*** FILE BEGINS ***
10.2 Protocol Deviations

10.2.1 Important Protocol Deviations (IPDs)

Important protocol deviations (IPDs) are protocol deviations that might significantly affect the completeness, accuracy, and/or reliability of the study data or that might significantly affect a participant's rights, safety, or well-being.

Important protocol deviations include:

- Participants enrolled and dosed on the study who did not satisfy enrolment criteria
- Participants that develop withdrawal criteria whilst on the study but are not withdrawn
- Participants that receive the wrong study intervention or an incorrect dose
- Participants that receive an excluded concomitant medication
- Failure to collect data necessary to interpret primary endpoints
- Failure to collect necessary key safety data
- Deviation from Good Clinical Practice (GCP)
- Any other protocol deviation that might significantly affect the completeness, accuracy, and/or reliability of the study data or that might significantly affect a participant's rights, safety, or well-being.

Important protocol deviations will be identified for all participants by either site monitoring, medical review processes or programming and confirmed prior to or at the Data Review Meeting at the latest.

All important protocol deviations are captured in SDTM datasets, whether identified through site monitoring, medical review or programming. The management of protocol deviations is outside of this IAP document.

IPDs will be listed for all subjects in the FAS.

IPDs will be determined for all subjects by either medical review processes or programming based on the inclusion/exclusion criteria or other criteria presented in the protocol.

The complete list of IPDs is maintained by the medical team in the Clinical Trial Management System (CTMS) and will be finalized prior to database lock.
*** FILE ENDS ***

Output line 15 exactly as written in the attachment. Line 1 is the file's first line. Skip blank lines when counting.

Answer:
IPDs will be listed for all subjects in the FAS.